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Wreaking Havok with Physics, Part 1

August 16, 2001
by Darrel Plant

A question on one of the Flash lists the other day got the little grey cells to thinking about a project. I didn't have any particular use for this project, nor was I likely to in the future, but still it seemed a fun thing to investigate.

The question concerned creating a molecule viewer in Flash that would let you view the atoms and links in 3D. An organization named the Research Collaboratory for Structural Bioinformatics (RCSB) has developed something called the Protein Data Bank (PDB) which is, in their words: "the single worldwide repository for the processing and distribution of 3-D biological macromolecular structure data."

The PDB contains many thousands of molecule descriptions in a text file format also known as PDB. This is a portion of a PDB file:

   ...
   ATOM     14  H           1       2.491   0.574   0.546
   ATOM     15  H           1      -2.299   1.616   1.538
   ATOM     16  H           1      -2.069  -1.381  -1.314
   TER   
   CONECT    1    2    6   12    0
   CONECT    2    1    3   15    0
   CONECT    3    2    4   11    0
   ...

This portion of the file bridges the section describing the 3D coordinates for the last three of the 16 atoms in the molecule (all hydrogen molecules) and the connections to the first three atoms (atom 1 is connected to atoms 2, 6, and 12).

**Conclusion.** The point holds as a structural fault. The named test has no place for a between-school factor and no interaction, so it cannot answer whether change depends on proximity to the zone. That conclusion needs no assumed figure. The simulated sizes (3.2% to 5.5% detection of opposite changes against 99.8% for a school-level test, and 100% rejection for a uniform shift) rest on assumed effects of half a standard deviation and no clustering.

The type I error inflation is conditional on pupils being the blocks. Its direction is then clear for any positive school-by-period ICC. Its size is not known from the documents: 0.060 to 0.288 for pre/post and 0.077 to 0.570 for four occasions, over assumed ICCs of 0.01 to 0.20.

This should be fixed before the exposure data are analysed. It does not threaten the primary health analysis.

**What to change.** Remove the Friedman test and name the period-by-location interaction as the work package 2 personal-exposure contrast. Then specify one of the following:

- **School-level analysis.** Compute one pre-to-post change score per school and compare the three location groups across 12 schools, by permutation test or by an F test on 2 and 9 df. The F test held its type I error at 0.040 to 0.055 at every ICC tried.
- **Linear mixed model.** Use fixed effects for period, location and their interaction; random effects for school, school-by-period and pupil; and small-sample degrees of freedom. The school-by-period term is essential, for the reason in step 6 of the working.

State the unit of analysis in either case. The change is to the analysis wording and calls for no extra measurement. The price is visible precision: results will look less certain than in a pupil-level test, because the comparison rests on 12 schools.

There are already good viewers available for PDB files. If you've taken a chemistry course within the past few years, you're probably already familiar with Chime (a PDB viewer Netscape plugin) and RasMol (an open-source standalone application for Unix, Windows, and MacOS). The original question had cited a British Director developer's Shockwave movie that displayed PDBs. So as I learned about the PDB format, I didn't particularly feel the need to build my own viewer.

What I wanted to do was have some fun.

Playing With Your Molecules

Mothers always tell you not to play with your food. They never warn you about splitting atoms, though. I always regretted never getting certified at college to run the little nuclear reactor they had on campus. I'd have to satisfy my atomic urges in some other way.

As I was looking at the structures of various proteins with RasMol, I thought: "I wonder how they'd bounce?" That's right, bounce. Wouldn't it be cool if you could drop the molecule on the floor, fling it against a wall or twirl it around? What if you could add a little physics into the mix?

So I set out to show how, if you were so inclined, you could make a 3D molecule viewer that lets you get your hands on those dirty little atoms. Click here to see the final piece. To get to this movie, I started off by looking at the Springs and Things demo in the Technical Demos section of the Havok Xtra Developer site.

Building the Box

First off, insert an empty Shockwave 3D cast member into a movie and place it on the Stage. Then create a loop script so that the sprite can play uninterrupted.

The movie's Create Scene behavior sets up the scene. This behavior will be applied to the 3D world sprite. If we want to be able to fling the molecule around with impunity, we need more than a floor. We want a box with sides and a top:

on beginSprite me

  s = sprite (me.spriteNum).member